The thing is, PE of 1 situations will hardly ever be able to be seen by just looking at the PE level and finding a number of 1. Usually they’re hidden. Like how Fiat Chrysler is currently a PE of 4 to 5 and management thinks they can grow earnings to around $8.50 a share within a few years and at that time the stock will be selling for less than a PE of 2, if it’s at the current price level. So it’s not as straightforward as seeing an exact PE of 1, but I get what Mohnish means by that kind of thinking and qualifying.
As a hypothetical, if I’m scanning The Wall Street Journal’s 52 week highs and lows and see that a great company like Coca-Cola is selling for a 52 week low, I’d be inclined to check it out. But then what would I see? That it’s selling for a PE of 24? Maybe its intrinsic value is to sell at a PE of 28, and that’d be fine, but I’m not interested in 16% gains. I’m interested in multi-baggers and 100 baggers.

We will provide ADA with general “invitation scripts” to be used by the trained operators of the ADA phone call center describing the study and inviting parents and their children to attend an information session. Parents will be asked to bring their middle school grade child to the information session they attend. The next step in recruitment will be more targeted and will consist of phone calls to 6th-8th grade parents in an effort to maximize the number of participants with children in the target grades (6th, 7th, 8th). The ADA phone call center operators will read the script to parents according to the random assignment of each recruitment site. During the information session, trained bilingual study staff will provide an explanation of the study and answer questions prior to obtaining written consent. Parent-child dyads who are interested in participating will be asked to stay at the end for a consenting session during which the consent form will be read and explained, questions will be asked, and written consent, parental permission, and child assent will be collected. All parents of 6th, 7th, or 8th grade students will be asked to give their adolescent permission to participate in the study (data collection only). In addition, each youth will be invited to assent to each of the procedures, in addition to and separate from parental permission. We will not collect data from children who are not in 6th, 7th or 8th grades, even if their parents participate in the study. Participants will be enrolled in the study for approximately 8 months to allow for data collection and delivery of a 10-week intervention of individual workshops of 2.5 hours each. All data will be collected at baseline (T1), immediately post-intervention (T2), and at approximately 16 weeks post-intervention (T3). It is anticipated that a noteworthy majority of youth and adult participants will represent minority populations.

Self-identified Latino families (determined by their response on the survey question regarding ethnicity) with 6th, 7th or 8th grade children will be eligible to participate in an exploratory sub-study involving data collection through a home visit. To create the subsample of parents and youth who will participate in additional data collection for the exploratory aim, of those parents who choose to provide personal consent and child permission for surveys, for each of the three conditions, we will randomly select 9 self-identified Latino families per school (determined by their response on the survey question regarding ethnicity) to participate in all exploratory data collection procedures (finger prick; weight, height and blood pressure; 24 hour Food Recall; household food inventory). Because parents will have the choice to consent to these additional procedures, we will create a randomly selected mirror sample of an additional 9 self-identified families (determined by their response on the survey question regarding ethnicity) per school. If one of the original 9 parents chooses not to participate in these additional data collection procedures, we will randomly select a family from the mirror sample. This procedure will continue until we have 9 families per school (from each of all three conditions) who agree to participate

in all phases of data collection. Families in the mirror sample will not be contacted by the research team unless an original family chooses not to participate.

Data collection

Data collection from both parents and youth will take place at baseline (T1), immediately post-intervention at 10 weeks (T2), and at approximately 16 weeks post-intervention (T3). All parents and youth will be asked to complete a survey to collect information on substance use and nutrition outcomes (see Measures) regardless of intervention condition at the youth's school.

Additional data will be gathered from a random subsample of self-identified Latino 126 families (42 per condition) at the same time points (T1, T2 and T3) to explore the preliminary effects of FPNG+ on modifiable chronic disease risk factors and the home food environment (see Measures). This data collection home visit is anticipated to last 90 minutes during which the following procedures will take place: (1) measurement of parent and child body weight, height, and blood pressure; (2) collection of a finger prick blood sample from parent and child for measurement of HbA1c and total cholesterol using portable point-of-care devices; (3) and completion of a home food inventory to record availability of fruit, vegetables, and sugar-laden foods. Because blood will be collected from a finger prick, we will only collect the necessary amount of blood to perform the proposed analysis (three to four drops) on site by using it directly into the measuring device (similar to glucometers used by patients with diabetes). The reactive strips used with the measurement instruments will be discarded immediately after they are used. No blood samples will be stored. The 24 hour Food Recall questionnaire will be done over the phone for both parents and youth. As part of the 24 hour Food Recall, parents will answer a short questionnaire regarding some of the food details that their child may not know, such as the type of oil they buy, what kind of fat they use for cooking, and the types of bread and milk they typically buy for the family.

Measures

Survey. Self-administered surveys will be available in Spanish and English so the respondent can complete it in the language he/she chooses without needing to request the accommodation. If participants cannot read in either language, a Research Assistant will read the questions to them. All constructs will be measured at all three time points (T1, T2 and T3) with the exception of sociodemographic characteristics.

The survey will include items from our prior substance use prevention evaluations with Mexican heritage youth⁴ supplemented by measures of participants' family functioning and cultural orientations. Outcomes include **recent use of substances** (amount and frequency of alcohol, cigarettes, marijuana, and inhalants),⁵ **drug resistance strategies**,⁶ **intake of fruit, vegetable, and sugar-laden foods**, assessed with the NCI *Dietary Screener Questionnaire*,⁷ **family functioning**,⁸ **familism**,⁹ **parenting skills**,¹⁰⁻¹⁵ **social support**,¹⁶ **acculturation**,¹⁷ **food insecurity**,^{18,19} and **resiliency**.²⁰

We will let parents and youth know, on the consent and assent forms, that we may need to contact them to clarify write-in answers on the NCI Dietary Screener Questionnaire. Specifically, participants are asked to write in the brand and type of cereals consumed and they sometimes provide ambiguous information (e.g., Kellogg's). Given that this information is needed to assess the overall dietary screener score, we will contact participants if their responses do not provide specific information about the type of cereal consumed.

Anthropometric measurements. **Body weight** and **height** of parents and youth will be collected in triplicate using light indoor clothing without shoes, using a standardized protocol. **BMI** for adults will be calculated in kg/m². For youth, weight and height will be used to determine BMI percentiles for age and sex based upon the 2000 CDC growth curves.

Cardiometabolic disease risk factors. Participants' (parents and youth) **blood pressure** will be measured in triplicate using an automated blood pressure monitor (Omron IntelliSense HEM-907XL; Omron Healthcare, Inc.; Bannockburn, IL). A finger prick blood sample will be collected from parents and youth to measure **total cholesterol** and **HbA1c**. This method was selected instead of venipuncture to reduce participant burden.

The 100 baggers are a special case. They come from growth. Growth in sales, growth in earnings, and growth in valuations. They’re rare and a whole other conversation. The way I’ll quickly filter for those is by scanning top lines and bottom lines for growth. If I don’t see a ton of growth, move on, there’s no 100 bagger possibility.
But more day to day, in terms of searching for the multi-baggers that come from PE of 1 stocks, here’s how I’ll filter for those.